Thomas Carter's path to a career in wine began while studying ancient art and architecture in southern France for a fine arts degree at Columbia College. A birthday dinner and bottle of Château de Beaucastel Châteauneuf-du-Pape Hommage à Jacques Perrin Grande Cuvée 1989 at Alain Ducasse's Wine Spectator Grand Award-winning Le Louis XV in Monte Carlo inspired him to enroll at the Culinary Institute of America, in Hyde Park, N.Y. After graduating, a stint as a sommelier at Mario Batali's Otto Enoteca and Pizzeria, a Best of Award of Excellence-winner, led to posts at Le Bernardin, the now-closed Alain Ducasse at the Essex House and now, the renowned farm-to-table restaurant Blue Hill at Stone Barns, where first lady Michelle Obama hosted a luncheon for spouses of world leaders in 2010. Carter spoke with Wine Spectator about how he approaches wine pairings to match chef Dan Barber's Greenmarket-inspired food and about his choice pours for each season.
Wine Spectator: What do you find to be the key to successful food and wine pairings?
Thomas Carter: It depends where you are philosophy-wise. For me, for everyday eating and in a restaurant, I think the food should lead the dance, unless it's a wine dinner, of course. You don't want to mask the food, you want to bring out its nuances and highlight it with wine.
WS: What are your favorite wines to pair with Dan Barber's cuisine?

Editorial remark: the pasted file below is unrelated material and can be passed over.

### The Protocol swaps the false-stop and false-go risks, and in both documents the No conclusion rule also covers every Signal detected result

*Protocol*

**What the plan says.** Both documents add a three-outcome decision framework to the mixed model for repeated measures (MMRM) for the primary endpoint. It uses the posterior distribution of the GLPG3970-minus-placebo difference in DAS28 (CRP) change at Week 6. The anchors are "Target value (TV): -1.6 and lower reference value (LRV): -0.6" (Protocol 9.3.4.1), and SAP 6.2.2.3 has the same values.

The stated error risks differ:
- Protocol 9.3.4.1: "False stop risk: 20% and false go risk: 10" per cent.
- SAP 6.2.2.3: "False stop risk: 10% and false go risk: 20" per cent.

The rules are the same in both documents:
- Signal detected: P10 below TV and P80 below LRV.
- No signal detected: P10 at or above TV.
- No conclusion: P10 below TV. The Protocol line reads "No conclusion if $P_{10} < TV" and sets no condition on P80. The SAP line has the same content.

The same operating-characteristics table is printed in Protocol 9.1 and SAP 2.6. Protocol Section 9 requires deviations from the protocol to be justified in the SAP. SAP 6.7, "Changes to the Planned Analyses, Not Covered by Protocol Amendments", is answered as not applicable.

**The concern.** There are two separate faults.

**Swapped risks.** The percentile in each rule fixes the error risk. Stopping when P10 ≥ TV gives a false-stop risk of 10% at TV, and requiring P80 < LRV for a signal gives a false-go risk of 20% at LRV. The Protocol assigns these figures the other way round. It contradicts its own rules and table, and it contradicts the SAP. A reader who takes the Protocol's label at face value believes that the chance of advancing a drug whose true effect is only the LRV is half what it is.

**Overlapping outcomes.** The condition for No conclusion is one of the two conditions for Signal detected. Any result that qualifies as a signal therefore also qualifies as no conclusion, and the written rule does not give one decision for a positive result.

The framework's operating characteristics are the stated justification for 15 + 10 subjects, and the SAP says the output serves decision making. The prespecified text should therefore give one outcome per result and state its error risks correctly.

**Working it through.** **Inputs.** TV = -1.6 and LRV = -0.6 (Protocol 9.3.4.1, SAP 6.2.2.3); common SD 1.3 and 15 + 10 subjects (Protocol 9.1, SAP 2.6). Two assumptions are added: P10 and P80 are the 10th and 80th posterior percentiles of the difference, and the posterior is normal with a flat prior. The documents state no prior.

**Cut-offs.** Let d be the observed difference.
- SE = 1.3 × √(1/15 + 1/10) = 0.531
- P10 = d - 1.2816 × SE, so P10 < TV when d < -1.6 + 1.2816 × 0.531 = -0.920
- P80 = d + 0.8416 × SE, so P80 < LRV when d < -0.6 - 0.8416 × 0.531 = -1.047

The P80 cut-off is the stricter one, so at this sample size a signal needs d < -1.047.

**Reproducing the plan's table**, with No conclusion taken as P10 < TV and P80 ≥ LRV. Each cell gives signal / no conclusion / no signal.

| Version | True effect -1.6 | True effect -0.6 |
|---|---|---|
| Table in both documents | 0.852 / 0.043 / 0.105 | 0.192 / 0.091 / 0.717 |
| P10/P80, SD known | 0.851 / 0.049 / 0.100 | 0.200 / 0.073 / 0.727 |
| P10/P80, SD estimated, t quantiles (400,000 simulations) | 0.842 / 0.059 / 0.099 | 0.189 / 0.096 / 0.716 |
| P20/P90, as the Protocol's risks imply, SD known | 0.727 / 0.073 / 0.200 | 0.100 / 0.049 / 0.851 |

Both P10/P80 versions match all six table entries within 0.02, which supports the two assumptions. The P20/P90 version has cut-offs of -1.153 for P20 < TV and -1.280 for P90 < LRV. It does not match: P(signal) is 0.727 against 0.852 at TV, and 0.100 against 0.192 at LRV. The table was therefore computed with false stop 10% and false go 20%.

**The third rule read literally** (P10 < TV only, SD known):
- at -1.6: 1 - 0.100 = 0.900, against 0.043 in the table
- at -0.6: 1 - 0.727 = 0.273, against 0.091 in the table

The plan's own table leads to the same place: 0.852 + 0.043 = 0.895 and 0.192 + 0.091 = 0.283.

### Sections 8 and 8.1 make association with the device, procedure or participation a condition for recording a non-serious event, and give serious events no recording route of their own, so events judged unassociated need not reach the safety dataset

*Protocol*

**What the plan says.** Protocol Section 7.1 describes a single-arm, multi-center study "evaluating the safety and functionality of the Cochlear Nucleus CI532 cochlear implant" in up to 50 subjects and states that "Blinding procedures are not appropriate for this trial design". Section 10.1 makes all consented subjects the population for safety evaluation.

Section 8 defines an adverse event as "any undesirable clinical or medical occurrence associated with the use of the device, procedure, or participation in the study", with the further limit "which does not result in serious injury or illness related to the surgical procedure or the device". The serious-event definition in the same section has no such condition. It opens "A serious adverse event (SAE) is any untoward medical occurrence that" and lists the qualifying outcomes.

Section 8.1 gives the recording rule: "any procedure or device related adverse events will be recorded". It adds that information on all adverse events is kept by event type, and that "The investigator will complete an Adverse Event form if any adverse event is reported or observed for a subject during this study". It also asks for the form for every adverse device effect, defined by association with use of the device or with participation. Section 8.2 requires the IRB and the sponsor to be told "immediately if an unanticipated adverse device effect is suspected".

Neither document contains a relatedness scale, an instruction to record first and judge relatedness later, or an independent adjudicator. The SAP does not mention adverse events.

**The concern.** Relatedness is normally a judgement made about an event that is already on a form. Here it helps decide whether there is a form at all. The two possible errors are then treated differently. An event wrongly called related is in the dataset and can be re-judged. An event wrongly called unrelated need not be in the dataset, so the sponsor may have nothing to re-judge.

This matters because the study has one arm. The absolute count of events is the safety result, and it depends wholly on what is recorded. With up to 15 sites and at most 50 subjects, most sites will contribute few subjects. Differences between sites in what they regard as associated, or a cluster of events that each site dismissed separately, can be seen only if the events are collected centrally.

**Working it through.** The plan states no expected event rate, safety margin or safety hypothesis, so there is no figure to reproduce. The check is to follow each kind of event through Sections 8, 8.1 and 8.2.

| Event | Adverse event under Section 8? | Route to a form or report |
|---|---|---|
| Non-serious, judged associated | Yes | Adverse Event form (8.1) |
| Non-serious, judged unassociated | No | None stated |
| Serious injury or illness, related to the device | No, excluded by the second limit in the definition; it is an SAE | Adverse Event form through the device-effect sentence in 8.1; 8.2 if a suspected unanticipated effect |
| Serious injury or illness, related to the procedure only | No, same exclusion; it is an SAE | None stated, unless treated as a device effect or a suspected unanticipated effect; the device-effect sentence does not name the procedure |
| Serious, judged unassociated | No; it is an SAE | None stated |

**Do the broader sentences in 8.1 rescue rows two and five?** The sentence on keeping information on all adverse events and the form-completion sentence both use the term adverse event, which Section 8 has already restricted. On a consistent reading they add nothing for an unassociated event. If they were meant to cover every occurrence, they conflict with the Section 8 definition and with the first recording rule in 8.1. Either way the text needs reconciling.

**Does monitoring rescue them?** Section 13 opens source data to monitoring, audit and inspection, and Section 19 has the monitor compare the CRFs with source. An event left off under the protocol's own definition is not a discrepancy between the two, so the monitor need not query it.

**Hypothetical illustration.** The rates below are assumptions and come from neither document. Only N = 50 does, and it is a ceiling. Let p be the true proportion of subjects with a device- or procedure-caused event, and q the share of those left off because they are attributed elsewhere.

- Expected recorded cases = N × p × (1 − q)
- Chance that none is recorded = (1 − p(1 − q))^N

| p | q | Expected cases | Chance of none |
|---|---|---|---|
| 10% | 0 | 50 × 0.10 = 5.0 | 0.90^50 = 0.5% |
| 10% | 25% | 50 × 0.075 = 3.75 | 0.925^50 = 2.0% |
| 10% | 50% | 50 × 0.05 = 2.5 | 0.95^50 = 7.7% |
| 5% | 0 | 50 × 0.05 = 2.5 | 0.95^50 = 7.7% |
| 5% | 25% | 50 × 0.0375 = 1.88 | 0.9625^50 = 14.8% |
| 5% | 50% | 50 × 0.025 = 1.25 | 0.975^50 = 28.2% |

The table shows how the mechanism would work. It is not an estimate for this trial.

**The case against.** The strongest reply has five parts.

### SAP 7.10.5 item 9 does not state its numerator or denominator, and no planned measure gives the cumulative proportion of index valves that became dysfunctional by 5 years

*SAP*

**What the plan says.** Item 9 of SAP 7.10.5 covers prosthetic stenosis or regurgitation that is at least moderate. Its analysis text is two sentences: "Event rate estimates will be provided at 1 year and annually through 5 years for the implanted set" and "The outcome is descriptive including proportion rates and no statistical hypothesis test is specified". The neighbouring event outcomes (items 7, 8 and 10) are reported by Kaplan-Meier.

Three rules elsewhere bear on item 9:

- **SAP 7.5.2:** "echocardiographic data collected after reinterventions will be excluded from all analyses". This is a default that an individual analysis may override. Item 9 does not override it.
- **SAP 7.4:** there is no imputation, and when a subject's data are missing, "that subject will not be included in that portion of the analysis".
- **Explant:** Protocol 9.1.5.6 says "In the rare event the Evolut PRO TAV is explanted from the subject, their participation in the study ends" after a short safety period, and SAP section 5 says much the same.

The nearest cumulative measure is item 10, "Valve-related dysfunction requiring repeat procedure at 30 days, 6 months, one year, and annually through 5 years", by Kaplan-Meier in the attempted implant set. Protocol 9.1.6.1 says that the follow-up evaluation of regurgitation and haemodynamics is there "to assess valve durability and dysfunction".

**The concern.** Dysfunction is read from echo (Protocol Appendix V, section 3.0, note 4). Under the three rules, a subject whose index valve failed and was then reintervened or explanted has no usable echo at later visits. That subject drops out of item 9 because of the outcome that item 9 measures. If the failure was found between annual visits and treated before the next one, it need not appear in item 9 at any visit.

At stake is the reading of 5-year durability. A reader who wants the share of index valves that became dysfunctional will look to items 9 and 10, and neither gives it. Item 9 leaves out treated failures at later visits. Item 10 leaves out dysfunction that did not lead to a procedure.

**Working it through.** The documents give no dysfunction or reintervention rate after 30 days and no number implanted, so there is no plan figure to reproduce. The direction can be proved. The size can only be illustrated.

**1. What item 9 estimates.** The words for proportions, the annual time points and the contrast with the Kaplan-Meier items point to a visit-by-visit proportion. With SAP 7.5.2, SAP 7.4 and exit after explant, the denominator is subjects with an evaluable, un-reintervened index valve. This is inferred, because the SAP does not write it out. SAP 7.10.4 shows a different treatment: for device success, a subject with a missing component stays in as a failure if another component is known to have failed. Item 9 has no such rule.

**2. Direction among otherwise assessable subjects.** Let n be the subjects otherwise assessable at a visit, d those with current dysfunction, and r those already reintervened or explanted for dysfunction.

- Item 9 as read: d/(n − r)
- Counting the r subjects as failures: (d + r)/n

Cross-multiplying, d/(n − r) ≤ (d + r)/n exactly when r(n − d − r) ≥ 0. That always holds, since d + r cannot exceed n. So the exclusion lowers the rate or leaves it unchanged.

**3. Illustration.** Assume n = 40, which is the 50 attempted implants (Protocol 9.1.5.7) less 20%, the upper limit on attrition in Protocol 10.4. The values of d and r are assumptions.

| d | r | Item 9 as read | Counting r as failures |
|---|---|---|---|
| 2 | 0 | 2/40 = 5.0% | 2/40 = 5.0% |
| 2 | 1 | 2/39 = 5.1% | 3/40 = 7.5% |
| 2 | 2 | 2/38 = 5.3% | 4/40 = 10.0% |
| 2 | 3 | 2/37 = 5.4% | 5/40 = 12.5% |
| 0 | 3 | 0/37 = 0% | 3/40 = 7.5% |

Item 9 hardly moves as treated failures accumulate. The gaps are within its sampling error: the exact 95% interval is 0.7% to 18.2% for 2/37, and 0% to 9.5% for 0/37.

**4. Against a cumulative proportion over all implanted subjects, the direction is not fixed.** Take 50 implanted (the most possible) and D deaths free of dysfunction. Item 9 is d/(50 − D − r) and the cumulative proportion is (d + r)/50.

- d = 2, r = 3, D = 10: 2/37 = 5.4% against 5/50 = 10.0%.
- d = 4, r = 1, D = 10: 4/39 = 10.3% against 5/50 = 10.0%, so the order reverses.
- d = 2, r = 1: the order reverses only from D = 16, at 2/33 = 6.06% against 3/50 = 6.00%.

TC: I'm an acidity nut, so for me, good wine structure has a base of minerality and acidity and everything else just mantles off of that, and I think the chef's food is very much like that. I love dry Rieslings with just a hint of sweetness.
WS: What wine-pairing tips can you give someone who frequents farmers markets and uses fresh, seasonal ingredients?
TC: Farmers markets not only highlight where things are from, but also the intensity [of the ingredients]. You go there to get the best ingredients possible and I think you want to do the same with wine. You don't have to go on a "whole" or "natural" wine kick and find some überbiodynamic guy. There are plenty of producers out there that farm sustainably. They don't look at the vineyard as a farm but as an organism. They're highlighting the fruit, treating it with respect, so there's not a lot of dancing around in the cellar, not a lot of oak treatment, not a lot of masking the flavors, just purity.
WS: Can you recommend a wine to serve during each of the four seasons?
TC: Riesling for all seasons [laughs]. It goes really well with food. But also for spring and into summer, I like dry Vouvray. Barbera and Pinot Noir for fall. And wines from Piedmont and the Rhône Valley go really well with root vegetables in the winter.
Strengths: France (especially Burgundy), California, Italy
Sentimental Nod: Five vintages of Château de Beaucastel Châteauneuf-du-Pape back to 1988 ($375); Hommage à Jacques Perrin Grande Cuvée 2001 ($725)
Longest Vertical: Six vintages of Château Palmer back to 1978
Getting Geeky: Non-vintage Champagne cuvées listed with disgorgement dates
For Acidity Nuts: S.A. Huët Vouvray Sec Le Mont 2007 ($85); Zind-Humbrecht Riesling Alsace Turckheim 2004 ($85)
630 Bedford Road, Pocantico Hills, N.Y.; (914) 366-9600; www.bluehillfarm.com
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